19. Controlling for the noise from stock option compensation is particularly important in this part of the analysis because of the effect that SFAS 123R had on the reporting and use of stock options in compensation contracts.

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Acknowledgments

We are grateful to an anonymous reviewer for many helpful suggestions. We thank participants at the 2009 Annual Meeting of the American Accounting Association for their comments, especially Susan Kulp (discussant) and Ana Albuquerque, and participants at the 2013 Management Accounting Section of the American Accounting Association Research and Case Conference for their comments, especially Tim Keune (discussant) and Dirk Black. We also are grateful to Chad Cotti, James Groff, Ivo Jansen, Chris Jones, Steve Makar, Todd Milbourn, J. Manuel Sánchez, Yuyun Sejati, John Wald, Jennifer Yin, and the research workshop participants at the University of South Florida and the University of Texas at San Antonio for their comments and suggestions.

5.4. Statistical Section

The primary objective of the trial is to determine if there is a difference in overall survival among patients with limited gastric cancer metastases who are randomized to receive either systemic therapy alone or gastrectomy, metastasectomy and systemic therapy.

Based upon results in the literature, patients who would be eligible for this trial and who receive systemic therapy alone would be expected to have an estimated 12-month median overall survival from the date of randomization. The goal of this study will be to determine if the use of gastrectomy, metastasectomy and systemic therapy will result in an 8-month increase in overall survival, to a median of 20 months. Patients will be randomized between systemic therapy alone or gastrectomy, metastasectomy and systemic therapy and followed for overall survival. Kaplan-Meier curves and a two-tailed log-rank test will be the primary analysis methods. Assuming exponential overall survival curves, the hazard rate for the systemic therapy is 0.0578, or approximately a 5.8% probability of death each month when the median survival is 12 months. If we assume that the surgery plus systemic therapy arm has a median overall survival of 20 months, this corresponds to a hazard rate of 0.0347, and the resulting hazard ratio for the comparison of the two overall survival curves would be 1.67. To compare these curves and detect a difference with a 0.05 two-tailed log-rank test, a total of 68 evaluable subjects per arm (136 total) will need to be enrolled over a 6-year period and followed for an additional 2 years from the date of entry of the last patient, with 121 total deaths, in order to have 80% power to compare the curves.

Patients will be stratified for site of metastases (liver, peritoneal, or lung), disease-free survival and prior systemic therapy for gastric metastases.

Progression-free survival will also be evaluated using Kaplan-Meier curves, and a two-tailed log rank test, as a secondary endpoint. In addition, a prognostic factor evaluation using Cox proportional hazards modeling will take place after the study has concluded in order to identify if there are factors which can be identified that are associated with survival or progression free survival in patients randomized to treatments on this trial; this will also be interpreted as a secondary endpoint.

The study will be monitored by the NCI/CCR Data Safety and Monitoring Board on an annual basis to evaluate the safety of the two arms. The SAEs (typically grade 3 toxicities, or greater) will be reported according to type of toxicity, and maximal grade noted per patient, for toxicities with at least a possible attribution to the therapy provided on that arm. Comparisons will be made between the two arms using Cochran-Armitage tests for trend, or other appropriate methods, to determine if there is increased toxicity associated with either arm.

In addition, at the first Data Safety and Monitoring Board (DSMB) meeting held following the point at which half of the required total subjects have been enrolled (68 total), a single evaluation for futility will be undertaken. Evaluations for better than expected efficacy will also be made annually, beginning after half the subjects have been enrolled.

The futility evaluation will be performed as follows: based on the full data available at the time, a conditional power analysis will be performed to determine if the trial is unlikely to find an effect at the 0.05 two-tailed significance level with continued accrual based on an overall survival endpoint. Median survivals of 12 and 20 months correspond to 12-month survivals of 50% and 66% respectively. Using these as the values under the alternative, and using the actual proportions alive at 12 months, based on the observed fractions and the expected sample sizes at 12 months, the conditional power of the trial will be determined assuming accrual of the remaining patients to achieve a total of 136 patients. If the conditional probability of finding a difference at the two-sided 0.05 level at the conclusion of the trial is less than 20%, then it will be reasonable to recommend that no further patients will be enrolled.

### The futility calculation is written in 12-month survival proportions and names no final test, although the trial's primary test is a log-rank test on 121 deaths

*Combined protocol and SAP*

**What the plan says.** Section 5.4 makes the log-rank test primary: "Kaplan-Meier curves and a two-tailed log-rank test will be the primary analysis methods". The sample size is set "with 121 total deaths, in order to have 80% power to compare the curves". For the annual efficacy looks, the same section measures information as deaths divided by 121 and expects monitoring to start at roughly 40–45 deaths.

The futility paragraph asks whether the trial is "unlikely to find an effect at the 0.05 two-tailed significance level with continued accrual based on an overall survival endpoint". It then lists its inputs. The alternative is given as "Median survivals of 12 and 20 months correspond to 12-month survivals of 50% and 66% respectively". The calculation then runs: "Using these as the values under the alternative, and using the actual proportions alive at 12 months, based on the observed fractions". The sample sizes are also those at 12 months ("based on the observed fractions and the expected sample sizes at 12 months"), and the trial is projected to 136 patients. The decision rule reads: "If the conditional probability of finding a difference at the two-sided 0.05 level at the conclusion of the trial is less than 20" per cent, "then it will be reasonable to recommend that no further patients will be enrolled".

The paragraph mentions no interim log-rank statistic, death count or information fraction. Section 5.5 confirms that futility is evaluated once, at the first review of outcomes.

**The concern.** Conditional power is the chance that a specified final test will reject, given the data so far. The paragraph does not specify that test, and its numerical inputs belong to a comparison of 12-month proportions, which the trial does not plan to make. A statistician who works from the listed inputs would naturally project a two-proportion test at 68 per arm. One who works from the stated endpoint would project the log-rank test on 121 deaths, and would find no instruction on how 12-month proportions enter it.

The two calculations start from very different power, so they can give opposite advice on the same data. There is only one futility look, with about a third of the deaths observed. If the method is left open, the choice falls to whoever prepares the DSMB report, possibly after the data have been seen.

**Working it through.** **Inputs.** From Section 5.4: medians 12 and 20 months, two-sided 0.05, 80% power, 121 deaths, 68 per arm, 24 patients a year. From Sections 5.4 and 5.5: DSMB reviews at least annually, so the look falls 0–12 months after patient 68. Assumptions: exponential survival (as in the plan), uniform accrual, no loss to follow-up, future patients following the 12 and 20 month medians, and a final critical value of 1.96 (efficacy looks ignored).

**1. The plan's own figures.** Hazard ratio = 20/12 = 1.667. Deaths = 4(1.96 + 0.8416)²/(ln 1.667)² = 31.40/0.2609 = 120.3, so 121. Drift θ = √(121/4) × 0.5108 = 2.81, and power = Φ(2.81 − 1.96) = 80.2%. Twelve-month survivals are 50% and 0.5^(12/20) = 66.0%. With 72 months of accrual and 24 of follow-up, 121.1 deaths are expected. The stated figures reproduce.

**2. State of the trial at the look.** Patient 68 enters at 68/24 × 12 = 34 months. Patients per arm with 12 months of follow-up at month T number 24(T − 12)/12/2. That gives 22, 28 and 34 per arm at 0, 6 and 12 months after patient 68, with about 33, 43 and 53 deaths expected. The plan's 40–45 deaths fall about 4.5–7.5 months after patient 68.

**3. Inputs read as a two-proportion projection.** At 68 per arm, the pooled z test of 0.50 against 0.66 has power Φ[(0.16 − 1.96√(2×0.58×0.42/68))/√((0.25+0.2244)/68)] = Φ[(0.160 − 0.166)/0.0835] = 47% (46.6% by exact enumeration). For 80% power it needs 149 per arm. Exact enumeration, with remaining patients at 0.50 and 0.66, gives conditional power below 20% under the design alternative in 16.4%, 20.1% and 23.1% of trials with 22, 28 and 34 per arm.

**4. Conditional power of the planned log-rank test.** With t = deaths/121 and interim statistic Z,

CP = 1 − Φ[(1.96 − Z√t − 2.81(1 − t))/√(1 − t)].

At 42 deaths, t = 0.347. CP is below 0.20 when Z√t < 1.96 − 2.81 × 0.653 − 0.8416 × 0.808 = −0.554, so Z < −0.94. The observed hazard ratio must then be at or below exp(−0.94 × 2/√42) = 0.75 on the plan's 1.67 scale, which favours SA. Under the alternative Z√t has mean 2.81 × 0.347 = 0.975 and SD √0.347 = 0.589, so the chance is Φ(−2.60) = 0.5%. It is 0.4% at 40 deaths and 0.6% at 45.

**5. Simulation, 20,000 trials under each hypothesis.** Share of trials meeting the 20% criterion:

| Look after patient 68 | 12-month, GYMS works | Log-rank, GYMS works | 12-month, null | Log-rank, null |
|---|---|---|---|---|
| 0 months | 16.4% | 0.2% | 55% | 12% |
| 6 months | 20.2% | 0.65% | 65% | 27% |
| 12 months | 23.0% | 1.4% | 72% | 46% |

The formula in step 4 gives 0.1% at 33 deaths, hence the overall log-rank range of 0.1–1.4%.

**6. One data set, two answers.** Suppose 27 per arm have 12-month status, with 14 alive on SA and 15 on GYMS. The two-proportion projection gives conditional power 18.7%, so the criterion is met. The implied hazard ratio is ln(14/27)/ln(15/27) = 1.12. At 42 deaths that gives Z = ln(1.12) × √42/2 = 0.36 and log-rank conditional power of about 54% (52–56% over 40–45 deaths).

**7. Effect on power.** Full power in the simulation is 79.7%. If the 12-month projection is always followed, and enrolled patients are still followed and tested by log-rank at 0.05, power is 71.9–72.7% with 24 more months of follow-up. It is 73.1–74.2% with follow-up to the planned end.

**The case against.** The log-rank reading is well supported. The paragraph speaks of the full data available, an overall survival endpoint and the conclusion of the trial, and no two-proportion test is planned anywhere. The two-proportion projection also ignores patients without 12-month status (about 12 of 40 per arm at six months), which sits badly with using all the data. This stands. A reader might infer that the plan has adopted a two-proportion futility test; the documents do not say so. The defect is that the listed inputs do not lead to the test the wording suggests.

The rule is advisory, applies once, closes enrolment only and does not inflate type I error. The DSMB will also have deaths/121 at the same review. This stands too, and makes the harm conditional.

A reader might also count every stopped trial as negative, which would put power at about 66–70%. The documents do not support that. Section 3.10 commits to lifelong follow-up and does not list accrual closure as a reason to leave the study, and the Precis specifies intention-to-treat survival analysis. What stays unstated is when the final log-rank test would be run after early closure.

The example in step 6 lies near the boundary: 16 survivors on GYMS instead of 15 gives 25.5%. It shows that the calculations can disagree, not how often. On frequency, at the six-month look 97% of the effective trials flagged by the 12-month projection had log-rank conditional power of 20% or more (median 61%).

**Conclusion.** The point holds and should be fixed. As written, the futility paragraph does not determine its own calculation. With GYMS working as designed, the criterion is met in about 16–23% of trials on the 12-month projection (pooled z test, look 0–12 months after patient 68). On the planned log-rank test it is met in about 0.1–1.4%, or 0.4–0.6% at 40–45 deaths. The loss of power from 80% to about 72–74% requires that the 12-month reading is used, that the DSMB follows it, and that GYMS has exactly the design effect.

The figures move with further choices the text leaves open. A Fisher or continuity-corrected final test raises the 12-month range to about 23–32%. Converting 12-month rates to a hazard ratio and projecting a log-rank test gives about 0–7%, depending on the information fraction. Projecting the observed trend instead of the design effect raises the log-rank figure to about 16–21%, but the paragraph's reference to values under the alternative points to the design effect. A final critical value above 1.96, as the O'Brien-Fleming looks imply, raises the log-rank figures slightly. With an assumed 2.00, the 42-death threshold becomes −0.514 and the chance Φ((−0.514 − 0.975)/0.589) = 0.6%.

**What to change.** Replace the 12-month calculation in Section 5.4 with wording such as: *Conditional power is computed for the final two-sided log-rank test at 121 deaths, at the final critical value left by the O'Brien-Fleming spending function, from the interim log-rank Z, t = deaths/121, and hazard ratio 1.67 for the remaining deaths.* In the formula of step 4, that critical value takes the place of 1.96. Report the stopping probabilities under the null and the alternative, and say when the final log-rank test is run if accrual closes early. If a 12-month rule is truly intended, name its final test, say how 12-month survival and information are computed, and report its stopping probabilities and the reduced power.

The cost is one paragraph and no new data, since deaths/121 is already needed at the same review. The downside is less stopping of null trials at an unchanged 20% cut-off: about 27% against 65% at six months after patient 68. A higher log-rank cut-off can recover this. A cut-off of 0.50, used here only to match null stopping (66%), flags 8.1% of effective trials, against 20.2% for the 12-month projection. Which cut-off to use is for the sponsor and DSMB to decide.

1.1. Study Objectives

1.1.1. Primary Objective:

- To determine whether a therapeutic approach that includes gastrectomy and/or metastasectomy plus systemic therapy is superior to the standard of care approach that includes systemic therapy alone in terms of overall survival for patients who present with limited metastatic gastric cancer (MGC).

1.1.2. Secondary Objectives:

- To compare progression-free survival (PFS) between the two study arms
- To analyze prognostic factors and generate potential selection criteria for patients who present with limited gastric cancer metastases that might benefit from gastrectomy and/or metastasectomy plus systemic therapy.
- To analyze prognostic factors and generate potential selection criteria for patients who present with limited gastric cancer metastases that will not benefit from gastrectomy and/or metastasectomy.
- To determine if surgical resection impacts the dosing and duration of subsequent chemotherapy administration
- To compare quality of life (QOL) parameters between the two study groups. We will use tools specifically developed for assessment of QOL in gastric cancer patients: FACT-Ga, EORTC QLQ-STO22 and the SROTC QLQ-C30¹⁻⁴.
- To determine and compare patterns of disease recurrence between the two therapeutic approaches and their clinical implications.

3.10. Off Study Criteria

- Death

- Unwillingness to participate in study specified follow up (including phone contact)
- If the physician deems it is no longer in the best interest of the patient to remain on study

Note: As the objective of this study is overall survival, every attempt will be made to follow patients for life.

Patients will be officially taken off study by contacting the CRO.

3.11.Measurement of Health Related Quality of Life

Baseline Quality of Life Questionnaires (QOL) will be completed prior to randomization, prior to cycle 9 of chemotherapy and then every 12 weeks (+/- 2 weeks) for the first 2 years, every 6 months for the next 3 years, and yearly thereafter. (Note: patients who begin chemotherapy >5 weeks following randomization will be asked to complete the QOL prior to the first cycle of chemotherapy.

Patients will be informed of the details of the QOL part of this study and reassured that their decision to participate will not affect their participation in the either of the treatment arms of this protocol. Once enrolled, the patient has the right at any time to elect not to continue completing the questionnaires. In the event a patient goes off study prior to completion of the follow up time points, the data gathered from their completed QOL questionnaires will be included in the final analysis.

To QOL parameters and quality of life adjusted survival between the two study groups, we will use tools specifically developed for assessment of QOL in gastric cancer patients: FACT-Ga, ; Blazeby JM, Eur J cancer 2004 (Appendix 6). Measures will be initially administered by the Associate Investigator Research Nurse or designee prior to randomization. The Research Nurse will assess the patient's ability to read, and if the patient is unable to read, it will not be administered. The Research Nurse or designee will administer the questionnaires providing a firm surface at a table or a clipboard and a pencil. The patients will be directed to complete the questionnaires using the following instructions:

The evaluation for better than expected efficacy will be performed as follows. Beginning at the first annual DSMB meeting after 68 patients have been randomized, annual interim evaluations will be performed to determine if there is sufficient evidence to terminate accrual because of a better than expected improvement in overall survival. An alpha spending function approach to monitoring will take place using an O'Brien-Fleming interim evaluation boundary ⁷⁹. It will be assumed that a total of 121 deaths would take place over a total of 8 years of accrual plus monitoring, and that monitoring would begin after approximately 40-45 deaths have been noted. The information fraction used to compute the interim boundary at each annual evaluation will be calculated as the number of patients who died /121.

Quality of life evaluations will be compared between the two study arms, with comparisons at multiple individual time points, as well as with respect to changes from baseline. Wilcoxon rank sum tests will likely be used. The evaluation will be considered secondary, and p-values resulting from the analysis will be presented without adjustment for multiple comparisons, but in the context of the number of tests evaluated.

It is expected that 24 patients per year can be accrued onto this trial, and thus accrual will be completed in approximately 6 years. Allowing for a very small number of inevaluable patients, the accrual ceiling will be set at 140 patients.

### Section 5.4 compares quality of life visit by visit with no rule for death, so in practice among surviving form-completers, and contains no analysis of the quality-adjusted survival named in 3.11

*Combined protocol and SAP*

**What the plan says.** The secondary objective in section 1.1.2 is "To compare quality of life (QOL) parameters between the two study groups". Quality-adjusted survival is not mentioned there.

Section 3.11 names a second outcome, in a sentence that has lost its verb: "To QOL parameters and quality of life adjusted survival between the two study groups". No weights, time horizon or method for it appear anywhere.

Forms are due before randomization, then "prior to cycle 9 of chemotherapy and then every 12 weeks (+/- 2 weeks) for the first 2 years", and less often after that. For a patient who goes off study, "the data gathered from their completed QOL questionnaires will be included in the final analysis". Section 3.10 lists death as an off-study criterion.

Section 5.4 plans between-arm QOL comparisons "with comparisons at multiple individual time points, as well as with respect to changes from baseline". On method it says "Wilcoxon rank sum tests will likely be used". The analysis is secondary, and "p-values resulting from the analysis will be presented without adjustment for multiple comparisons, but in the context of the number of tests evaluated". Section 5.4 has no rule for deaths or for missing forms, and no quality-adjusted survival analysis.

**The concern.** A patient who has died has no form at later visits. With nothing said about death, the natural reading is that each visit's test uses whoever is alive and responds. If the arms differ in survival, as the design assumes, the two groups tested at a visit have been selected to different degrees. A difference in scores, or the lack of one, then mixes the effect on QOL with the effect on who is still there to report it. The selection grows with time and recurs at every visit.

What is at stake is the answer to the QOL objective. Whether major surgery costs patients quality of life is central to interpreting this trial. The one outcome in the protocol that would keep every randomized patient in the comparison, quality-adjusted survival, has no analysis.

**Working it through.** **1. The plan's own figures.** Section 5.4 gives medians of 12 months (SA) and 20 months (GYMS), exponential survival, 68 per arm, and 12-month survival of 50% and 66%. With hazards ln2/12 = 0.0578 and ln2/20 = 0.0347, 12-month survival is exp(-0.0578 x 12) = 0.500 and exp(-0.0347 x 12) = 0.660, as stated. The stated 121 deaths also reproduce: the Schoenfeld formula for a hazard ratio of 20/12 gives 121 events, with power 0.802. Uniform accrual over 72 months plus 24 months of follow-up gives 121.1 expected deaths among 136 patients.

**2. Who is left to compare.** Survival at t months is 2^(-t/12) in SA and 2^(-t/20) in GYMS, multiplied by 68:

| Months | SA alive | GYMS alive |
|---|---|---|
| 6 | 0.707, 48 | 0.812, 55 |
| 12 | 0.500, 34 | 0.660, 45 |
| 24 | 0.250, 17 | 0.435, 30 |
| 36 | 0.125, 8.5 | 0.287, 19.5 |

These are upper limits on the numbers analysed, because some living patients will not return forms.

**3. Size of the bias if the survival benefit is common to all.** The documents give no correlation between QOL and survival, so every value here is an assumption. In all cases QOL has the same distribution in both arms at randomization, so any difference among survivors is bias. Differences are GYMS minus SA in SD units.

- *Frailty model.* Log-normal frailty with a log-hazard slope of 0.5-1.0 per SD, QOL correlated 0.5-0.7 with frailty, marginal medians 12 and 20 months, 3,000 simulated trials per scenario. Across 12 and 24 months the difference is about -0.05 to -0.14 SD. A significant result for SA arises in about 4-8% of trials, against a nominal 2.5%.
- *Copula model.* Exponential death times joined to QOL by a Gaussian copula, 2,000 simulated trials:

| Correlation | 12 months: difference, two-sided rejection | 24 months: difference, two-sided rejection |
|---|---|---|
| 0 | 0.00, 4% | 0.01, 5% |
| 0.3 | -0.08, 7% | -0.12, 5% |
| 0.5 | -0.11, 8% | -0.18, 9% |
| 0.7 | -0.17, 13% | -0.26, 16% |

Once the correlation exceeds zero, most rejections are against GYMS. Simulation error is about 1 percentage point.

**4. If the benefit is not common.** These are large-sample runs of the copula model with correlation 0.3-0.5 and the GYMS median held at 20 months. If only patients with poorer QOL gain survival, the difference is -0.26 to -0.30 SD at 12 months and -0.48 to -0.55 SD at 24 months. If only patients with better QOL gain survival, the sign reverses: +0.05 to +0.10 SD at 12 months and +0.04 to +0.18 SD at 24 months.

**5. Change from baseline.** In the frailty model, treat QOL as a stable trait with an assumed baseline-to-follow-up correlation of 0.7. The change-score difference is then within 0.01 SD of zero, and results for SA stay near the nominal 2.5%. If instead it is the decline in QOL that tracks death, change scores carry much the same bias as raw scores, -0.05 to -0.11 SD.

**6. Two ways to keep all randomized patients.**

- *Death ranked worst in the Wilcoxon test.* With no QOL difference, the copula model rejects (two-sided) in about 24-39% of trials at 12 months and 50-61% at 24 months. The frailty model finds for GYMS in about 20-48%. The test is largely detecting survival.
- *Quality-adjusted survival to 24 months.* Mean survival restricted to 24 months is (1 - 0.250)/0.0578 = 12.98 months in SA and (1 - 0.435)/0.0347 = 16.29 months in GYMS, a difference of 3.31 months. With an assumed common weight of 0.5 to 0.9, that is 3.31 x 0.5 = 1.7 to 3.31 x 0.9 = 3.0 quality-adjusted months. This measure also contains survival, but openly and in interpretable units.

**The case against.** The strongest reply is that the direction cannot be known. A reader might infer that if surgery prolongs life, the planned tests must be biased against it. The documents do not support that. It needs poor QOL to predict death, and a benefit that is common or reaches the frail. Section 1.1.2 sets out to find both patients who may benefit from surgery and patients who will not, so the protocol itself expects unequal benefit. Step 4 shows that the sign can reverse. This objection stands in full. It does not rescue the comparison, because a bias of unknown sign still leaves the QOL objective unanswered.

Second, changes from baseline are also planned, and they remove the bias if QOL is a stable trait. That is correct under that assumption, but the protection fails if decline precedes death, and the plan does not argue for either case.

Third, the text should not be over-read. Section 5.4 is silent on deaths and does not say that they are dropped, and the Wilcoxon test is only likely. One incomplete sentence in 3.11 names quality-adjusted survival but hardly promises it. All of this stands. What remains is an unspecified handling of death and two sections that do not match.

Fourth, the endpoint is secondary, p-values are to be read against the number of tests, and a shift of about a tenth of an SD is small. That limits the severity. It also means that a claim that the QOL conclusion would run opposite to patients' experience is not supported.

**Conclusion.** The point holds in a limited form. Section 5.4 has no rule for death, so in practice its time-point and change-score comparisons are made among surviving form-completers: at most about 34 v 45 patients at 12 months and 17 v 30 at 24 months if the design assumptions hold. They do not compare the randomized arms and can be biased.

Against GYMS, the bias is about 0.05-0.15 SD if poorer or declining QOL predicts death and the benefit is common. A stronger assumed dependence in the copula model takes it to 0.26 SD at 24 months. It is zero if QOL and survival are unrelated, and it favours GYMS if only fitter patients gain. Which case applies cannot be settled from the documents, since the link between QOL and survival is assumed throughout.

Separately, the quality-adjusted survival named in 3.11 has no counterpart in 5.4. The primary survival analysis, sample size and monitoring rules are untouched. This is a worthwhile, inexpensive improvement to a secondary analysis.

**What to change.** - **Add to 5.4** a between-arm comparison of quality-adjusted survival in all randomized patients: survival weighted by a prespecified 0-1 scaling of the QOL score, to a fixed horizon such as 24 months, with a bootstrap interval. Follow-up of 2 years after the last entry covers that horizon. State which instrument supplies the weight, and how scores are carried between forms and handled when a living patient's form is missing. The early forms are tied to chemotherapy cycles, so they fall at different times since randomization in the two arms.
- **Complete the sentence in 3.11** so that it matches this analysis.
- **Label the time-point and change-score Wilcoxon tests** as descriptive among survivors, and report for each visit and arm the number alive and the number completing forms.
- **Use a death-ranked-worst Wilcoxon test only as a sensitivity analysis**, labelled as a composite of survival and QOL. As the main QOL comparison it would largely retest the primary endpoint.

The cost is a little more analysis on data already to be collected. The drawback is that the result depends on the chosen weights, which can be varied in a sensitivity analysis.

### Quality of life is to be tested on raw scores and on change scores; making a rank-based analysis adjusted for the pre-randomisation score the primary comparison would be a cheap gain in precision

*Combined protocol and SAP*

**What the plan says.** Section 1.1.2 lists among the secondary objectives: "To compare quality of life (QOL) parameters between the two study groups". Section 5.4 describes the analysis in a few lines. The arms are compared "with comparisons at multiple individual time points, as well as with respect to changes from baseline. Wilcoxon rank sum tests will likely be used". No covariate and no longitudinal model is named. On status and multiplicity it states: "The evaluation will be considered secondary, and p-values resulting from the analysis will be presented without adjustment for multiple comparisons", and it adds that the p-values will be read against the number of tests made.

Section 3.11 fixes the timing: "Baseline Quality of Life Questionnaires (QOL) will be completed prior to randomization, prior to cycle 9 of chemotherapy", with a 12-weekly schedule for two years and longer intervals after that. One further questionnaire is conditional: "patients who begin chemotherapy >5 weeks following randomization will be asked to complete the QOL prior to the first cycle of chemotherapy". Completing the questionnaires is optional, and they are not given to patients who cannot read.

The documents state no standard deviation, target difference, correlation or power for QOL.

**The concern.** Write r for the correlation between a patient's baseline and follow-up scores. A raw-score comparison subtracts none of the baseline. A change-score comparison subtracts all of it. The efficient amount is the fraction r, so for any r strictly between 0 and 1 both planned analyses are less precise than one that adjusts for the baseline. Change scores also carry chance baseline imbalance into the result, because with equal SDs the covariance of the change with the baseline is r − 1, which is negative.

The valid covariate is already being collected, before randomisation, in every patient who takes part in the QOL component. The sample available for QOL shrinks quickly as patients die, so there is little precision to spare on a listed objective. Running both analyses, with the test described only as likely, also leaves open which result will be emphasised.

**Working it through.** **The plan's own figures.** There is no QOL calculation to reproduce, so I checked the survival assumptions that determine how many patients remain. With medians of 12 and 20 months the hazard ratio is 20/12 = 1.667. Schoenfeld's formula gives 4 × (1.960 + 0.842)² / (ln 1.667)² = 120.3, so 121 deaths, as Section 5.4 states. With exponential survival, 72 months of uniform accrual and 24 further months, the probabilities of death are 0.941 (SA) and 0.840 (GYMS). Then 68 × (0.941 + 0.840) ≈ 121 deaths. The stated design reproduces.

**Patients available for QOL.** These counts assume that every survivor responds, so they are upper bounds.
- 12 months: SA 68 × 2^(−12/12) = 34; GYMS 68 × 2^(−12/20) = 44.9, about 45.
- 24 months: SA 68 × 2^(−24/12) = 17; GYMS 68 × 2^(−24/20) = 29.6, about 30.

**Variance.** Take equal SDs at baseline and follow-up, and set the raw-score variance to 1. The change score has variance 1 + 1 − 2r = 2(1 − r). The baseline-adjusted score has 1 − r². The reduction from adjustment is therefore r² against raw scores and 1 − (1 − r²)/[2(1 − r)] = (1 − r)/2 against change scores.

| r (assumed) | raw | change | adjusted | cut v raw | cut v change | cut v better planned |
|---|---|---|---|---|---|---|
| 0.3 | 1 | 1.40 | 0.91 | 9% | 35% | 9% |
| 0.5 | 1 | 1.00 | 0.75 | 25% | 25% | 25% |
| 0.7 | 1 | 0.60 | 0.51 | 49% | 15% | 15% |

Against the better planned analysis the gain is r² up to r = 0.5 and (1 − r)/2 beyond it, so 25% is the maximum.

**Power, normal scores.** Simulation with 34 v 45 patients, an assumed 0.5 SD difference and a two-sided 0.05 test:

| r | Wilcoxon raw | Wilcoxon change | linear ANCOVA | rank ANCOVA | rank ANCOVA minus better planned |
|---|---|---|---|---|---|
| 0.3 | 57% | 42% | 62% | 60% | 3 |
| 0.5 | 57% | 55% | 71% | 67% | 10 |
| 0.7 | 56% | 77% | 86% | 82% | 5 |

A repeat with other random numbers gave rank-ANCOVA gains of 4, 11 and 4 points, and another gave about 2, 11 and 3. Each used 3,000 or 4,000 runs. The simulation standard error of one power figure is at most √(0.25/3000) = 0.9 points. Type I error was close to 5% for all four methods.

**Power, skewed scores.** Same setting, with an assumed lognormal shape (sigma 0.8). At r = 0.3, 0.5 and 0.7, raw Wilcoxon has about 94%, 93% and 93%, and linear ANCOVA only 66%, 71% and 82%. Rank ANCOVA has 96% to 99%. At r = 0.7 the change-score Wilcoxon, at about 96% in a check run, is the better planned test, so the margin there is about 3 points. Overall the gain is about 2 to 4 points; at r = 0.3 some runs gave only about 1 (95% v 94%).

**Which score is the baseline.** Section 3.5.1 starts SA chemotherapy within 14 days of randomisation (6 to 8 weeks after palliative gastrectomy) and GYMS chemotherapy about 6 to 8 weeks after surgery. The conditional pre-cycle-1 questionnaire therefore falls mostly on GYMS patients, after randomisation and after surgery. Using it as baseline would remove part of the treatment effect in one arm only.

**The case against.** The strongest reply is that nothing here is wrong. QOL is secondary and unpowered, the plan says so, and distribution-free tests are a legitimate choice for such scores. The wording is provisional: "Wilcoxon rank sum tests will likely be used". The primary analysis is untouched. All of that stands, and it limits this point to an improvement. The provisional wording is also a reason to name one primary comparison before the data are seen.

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Correspondence to Carlos E. Jiménez-Angueira.

Appendices

Appendix 1

Table 10 Variable definitions (except for strength of corporate governance)

Appendix 2

Table 11 Measurement of strength of corporate governance

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Jiménez-Angueira, C.E., Stuart, N.V. Relative performance evaluation, pay-for-luck, and double-dipping in CEO compensation. Rev Quant Finan Acc 44, 701–732 (2015). https://doi.org/10.1007/s11156-013-0423-3

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Keywords

  • CEO compensation
  • Relative performance evaluation
  • Pay-for-luck
  • Accounting performance
  • Efficient contracting
  • Corporate governance

JEL Classification

  • D8
  • G3
  • J33